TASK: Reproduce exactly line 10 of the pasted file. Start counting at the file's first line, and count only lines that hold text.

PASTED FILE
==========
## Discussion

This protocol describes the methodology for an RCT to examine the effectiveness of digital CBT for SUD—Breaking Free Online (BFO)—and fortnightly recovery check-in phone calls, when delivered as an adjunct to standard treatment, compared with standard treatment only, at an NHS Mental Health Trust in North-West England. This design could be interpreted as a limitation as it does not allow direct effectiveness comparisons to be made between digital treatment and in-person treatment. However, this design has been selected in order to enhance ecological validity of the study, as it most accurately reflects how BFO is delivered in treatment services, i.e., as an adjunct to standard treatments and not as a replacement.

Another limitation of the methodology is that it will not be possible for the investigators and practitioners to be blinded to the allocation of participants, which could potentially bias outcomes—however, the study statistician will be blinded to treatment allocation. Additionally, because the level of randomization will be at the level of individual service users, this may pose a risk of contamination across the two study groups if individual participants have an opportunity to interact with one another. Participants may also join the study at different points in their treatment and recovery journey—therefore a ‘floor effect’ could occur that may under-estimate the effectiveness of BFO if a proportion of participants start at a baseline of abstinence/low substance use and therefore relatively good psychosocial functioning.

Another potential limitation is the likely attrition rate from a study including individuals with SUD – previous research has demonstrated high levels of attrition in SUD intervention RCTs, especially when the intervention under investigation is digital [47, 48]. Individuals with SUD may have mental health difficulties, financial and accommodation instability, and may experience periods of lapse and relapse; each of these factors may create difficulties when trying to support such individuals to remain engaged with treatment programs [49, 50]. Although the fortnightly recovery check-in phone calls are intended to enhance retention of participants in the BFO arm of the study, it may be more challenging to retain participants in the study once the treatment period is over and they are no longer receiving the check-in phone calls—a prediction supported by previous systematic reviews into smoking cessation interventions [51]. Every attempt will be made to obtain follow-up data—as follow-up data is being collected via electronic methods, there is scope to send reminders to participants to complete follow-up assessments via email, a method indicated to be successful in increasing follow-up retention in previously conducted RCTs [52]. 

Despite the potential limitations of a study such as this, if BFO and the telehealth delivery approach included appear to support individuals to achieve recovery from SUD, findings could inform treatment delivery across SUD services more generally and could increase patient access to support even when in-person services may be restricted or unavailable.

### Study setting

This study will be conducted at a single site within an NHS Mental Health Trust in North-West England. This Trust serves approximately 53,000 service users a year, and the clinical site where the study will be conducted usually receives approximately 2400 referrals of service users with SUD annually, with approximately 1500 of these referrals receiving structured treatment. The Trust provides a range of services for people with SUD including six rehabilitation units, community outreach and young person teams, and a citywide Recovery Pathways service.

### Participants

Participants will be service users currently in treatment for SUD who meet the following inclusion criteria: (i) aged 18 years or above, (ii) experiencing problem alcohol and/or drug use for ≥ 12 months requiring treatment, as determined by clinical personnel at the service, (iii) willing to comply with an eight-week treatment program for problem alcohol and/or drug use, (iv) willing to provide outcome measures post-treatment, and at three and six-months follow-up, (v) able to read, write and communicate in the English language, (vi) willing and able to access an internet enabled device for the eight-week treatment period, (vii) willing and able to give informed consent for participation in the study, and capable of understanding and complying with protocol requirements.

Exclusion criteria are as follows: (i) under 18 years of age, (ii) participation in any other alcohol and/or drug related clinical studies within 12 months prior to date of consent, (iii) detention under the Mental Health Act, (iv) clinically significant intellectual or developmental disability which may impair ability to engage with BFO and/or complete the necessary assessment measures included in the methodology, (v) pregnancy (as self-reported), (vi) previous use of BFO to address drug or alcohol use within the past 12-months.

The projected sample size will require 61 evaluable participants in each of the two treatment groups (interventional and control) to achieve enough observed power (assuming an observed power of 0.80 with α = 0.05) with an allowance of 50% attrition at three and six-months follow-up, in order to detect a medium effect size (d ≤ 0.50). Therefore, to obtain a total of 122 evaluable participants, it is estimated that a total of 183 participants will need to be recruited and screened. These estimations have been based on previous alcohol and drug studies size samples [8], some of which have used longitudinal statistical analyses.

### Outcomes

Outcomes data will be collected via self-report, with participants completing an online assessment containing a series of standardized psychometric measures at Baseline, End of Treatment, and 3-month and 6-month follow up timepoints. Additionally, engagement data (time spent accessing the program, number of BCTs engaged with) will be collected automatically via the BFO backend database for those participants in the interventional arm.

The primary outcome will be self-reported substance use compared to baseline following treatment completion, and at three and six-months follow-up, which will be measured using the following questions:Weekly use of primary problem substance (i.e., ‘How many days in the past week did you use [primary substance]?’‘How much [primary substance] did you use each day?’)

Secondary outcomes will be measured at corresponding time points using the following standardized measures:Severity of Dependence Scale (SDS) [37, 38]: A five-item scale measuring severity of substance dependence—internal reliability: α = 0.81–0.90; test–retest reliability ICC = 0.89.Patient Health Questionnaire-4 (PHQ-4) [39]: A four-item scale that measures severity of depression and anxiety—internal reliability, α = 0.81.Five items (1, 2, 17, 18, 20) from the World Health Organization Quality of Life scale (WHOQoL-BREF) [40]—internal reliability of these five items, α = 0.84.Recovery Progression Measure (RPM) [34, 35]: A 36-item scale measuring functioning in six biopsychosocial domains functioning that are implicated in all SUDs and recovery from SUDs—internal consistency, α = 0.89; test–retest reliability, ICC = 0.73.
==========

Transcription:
Exclusion criteria are as follows: (i) under 18 years of age, (ii) participation in any other alcohol and/or drug related clinical studies within 12 months prior to date of consent, (iii) detention under the Mental Health Act, (iv) clinically significant intellectual or developmental disability which may impair ability to engage with BFO and/or complete the necessary assessment measures included in the methodology, (v) pregnancy (as self-reported), (vi) previous use of BFO to address drug or alcohol use within the past 12-months.